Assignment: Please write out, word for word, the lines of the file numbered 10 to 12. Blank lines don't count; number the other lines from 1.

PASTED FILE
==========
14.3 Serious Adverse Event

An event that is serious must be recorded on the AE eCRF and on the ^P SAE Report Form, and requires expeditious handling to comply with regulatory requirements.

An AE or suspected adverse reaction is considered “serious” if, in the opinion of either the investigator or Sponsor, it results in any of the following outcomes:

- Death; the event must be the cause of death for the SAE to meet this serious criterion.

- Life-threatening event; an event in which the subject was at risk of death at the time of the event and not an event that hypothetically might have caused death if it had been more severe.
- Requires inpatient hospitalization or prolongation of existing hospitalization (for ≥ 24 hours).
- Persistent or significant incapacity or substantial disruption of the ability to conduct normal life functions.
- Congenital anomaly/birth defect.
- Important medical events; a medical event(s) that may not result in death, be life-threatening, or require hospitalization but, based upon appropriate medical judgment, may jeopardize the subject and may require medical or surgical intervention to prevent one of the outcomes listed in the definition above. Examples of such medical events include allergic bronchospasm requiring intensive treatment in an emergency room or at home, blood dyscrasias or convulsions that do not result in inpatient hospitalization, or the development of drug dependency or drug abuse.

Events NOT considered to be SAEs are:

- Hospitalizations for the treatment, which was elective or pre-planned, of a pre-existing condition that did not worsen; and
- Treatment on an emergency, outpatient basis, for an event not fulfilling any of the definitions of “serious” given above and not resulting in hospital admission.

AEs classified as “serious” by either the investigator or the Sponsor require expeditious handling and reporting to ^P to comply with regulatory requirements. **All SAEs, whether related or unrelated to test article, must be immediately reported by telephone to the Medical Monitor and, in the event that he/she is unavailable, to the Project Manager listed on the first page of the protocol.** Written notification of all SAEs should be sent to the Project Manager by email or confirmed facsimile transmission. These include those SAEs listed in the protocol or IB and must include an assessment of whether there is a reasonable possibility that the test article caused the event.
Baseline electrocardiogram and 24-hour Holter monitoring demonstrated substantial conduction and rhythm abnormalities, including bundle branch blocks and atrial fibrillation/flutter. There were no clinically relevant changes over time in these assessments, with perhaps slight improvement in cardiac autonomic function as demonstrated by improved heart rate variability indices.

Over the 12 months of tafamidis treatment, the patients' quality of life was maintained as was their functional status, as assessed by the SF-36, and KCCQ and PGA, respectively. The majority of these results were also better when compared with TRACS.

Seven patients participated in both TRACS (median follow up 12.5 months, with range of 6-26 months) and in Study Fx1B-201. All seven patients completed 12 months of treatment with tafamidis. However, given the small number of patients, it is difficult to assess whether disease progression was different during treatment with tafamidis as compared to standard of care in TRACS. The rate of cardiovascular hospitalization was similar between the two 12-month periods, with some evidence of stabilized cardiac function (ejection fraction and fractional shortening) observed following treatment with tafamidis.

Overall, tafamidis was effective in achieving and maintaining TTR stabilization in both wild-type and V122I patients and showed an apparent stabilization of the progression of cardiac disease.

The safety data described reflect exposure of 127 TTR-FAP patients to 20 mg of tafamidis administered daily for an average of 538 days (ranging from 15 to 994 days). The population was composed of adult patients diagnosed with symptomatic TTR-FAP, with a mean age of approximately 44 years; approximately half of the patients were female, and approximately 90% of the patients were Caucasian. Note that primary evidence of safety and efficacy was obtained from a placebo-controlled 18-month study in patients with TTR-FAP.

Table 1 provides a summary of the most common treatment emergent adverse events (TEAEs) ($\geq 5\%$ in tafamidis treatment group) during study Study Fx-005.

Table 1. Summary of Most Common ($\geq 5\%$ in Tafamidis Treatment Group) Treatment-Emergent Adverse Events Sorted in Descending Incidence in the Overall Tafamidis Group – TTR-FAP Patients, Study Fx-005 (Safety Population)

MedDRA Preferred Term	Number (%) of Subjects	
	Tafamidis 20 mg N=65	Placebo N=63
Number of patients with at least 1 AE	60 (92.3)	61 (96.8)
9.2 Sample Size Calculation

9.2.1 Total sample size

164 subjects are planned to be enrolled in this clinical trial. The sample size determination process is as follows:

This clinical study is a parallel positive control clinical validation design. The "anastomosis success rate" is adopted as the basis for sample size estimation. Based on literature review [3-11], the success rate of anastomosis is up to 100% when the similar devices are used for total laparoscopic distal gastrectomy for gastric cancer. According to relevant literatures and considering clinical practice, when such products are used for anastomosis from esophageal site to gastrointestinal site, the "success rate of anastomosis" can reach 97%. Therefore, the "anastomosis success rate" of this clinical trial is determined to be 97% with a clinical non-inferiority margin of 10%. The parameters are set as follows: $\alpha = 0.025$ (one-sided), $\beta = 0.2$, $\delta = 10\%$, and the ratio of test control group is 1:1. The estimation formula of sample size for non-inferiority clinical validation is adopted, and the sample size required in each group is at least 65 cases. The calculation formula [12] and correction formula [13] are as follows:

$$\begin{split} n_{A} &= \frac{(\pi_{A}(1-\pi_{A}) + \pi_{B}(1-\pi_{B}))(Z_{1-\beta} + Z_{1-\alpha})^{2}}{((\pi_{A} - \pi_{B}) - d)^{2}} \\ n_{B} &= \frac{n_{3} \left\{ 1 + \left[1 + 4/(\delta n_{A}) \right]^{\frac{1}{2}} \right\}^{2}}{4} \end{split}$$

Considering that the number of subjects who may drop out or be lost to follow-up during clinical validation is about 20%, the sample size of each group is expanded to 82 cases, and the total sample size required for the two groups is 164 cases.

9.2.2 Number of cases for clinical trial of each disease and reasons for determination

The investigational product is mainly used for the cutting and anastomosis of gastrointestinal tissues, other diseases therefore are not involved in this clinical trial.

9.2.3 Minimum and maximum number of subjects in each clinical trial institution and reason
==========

Events NOT considered to be SAEs are:

- Hospitalizations for the treatment, which was elective or pre-planned, of a pre-existing condition that did not worsen; and
- Treatment on an emergency, outpatient basis, for an event not fulfilling any of the definitions of “serious” given above and not resulting in hospital admission.